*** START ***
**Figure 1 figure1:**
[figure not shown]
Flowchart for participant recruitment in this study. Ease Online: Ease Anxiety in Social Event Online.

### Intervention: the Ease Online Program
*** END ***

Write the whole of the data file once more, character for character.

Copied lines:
**Figure 1 figure1:**
[figure not shown]
Flowchart for participant recruitment in this study. Ease Online: Ease Anxiety in Social Event Online.

### Intervention: the Ease Online Program